Libraries could soon be lending laptops so visitors can browse the internet, as well as the bookshelves.
Browse the internet as you browse for books
A project is under way to provide free wireless internet access to rural libraries.
If successful it could be extended to all libraries in England, reports the E-Government Bulletin newsletter.
Some of the libraries involved in the scheme will lend out laptops so visitors can connect to high speed internet services.
In others, users will have to provide their own equipment.
Initially £60,000 will be given to 10 rural libraries by the Museums, Libraries and Archives Council to install fixed wireless equipment in their buildings.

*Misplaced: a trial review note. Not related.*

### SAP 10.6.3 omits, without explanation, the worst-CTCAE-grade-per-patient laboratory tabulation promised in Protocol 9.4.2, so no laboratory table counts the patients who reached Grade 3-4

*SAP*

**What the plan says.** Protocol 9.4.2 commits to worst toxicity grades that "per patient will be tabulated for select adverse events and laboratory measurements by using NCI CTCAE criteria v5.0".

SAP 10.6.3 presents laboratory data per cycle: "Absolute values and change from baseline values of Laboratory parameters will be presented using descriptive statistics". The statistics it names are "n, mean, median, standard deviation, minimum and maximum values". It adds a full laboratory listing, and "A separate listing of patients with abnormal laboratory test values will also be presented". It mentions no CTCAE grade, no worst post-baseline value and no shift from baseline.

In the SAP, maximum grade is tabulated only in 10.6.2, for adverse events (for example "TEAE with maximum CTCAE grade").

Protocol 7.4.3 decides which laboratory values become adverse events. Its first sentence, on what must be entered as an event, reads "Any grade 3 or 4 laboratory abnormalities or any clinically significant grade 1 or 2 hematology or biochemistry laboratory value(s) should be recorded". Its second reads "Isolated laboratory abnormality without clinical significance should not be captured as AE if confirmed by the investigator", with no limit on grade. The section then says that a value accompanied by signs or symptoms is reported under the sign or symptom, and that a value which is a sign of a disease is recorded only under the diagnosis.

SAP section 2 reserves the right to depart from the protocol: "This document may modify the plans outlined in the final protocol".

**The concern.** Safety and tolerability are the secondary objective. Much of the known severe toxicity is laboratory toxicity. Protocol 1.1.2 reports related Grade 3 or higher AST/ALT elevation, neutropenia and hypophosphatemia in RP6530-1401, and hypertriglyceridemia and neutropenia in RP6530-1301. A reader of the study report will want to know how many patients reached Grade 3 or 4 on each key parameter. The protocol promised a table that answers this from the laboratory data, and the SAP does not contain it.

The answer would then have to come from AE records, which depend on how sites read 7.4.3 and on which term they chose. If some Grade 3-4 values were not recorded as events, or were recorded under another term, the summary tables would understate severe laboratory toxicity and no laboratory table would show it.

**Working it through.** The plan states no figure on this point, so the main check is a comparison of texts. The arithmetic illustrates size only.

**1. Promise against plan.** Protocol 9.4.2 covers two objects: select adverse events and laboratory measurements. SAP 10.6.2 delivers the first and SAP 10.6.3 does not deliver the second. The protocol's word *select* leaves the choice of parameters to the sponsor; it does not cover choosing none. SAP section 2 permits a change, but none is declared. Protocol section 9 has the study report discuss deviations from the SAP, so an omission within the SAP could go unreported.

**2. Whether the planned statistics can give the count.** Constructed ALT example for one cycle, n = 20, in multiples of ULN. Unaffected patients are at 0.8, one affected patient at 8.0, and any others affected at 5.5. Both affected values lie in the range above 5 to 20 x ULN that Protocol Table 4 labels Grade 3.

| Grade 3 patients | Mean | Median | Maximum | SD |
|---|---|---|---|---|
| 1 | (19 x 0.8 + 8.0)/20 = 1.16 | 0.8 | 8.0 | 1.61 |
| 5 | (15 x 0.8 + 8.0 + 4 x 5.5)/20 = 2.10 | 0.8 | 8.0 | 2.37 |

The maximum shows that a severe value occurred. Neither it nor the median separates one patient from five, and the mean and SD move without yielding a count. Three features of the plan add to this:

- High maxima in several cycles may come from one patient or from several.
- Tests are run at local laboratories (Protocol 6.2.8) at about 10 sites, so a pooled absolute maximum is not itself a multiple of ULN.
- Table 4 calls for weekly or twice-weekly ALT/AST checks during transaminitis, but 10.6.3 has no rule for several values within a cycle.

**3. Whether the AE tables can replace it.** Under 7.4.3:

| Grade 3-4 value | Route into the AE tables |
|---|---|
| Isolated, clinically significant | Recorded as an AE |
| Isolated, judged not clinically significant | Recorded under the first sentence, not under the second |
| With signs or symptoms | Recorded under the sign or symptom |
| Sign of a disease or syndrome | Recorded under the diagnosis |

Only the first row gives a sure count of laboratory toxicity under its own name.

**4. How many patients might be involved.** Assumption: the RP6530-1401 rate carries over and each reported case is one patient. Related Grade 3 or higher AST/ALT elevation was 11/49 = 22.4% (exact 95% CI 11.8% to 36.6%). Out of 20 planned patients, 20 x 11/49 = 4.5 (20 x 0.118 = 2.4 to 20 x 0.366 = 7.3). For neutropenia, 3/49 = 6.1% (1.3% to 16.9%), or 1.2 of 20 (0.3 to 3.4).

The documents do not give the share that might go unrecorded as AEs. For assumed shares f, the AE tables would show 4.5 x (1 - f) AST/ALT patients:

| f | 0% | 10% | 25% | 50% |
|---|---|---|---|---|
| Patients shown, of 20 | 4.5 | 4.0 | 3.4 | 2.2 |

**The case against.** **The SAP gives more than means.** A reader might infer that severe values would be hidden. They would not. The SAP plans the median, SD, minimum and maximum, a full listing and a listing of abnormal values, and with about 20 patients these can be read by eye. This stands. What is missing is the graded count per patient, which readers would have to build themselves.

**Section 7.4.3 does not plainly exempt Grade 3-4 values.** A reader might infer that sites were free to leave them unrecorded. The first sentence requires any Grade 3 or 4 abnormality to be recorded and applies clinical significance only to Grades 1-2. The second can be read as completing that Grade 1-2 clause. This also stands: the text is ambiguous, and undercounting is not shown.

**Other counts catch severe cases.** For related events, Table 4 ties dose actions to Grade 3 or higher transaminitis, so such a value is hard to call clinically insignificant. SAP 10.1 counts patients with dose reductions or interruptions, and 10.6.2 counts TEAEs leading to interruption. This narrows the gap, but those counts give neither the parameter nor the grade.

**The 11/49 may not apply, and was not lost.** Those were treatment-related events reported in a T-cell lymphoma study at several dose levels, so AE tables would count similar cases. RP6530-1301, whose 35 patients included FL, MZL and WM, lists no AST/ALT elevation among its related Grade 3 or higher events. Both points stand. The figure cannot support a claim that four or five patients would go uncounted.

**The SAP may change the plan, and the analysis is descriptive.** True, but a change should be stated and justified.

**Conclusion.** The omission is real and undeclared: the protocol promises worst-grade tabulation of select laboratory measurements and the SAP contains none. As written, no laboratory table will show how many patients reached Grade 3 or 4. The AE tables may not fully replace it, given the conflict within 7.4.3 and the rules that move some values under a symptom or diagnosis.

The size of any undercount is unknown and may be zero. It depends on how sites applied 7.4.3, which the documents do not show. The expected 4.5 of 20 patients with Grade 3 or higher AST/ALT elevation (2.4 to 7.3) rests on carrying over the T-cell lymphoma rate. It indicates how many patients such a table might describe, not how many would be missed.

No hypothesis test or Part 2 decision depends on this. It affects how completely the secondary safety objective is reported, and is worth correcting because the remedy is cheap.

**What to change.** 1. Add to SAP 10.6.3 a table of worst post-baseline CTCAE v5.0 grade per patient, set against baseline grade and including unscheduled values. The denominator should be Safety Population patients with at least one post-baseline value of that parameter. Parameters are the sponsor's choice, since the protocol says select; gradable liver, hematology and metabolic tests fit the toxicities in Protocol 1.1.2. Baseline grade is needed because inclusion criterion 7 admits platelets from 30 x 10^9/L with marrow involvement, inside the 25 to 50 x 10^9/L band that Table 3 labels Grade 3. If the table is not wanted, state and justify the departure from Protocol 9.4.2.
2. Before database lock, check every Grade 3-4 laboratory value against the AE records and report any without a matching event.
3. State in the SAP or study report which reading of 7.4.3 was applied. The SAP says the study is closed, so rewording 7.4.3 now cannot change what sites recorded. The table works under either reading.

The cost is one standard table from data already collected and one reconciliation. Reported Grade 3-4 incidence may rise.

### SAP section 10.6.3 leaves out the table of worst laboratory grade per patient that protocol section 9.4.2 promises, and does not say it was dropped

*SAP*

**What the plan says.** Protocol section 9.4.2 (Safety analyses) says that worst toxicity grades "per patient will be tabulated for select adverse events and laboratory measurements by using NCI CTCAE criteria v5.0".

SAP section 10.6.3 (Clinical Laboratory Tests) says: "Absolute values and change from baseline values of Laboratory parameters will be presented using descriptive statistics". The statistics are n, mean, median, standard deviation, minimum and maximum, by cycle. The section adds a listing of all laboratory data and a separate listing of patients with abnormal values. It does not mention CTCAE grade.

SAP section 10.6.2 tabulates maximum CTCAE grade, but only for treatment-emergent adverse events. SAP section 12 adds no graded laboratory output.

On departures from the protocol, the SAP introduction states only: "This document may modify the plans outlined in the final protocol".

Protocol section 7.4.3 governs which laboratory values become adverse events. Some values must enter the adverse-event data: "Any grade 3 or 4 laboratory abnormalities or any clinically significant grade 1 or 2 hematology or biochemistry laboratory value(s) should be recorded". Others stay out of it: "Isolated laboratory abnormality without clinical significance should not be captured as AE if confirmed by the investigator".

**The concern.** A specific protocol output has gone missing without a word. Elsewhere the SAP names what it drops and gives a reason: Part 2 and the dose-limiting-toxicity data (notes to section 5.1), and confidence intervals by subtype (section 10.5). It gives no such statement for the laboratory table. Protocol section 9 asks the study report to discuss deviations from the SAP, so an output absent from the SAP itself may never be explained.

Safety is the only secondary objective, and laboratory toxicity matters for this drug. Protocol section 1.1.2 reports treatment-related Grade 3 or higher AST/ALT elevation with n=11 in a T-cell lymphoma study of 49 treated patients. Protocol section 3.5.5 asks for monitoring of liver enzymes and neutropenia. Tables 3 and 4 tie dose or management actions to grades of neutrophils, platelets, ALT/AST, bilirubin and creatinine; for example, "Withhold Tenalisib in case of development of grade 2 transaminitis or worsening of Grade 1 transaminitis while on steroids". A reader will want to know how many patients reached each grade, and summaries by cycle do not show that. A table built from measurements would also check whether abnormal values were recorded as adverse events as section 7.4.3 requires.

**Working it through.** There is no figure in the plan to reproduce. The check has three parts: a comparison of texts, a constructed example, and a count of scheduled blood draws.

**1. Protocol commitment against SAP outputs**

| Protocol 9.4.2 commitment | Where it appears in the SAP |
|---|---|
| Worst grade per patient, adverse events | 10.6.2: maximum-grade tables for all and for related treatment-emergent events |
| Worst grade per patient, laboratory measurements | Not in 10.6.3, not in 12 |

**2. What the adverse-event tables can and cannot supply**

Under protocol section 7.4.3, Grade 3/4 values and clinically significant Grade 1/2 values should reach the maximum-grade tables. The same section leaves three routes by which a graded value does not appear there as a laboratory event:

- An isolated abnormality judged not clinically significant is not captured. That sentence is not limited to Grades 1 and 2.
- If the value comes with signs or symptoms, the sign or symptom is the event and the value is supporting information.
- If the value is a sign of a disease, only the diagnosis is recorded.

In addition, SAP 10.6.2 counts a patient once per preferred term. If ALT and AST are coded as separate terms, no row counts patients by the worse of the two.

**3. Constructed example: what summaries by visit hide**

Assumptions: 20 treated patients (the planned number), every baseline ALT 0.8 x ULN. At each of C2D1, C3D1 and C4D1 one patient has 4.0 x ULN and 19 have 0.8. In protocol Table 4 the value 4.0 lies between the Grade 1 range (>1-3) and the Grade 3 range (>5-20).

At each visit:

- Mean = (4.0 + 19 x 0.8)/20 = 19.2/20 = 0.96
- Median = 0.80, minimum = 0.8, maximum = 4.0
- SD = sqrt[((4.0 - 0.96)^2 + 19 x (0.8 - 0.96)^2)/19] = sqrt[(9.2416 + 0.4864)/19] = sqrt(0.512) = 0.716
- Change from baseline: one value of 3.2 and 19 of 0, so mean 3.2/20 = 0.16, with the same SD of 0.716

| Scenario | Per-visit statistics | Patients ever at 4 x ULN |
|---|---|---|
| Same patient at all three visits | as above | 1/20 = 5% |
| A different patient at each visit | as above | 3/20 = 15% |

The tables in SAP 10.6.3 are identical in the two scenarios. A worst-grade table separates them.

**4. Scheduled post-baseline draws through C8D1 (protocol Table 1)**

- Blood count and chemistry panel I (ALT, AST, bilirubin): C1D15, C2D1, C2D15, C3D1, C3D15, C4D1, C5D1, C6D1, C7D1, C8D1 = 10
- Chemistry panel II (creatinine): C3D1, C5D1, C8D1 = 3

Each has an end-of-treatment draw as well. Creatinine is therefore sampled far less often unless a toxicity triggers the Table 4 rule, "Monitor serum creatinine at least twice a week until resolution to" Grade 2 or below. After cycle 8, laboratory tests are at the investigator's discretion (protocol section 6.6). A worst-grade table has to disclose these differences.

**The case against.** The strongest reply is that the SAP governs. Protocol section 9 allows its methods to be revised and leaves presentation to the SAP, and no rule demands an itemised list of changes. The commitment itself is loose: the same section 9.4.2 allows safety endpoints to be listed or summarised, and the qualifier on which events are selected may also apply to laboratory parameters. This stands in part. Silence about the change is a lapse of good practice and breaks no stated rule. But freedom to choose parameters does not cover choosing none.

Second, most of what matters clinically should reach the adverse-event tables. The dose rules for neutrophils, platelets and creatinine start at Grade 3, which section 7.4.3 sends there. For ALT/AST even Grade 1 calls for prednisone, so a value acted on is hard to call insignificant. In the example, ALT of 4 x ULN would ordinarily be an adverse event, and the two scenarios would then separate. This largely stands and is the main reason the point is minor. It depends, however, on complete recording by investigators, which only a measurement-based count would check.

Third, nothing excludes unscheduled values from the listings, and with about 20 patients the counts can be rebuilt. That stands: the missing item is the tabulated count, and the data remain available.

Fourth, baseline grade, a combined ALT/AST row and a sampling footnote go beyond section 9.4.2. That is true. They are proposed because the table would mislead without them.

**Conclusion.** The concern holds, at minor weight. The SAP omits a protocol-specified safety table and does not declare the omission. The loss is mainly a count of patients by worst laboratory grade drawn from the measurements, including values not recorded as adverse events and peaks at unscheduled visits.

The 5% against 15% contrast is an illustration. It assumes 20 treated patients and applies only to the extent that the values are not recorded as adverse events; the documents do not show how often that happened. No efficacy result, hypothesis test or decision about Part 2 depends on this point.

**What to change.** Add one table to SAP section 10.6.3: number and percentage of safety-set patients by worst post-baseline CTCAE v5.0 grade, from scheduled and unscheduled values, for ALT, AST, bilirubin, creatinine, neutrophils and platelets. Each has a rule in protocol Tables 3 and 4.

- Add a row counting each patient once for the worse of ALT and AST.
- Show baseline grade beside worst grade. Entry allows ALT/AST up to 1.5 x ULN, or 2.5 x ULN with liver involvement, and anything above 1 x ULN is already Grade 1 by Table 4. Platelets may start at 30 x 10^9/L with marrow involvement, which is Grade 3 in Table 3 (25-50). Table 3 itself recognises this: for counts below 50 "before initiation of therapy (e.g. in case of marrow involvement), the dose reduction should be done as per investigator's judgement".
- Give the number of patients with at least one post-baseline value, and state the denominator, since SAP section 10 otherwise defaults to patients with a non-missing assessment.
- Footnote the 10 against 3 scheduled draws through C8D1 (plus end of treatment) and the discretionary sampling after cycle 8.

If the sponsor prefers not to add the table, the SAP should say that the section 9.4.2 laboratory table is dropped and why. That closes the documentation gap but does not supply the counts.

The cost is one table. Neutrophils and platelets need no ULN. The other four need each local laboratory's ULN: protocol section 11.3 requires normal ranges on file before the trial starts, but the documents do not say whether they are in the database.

The popularity of the service and the impact on library staff will be examined.
The trial is focusing on rural libraries because of the lack of broadband availability in remote areas.
"It is also a way for libraries to increase the contribution they make to the community," project co-ordinator David Potts told E-Government Bulletin.
Libraries are seen by government as one of the key public places to make internet services available to those that do not have connectivity at home.
Wi-fi connections in cafes and bars are becoming increasingly popular with around
2,500 hotspots in public places around the UK.
"Libraries must to able to do the same," said Mr Potts.
The pilot sites include libraries in North Yorkshire, Derbyshire, Staffordshire, Devon and Cornwall.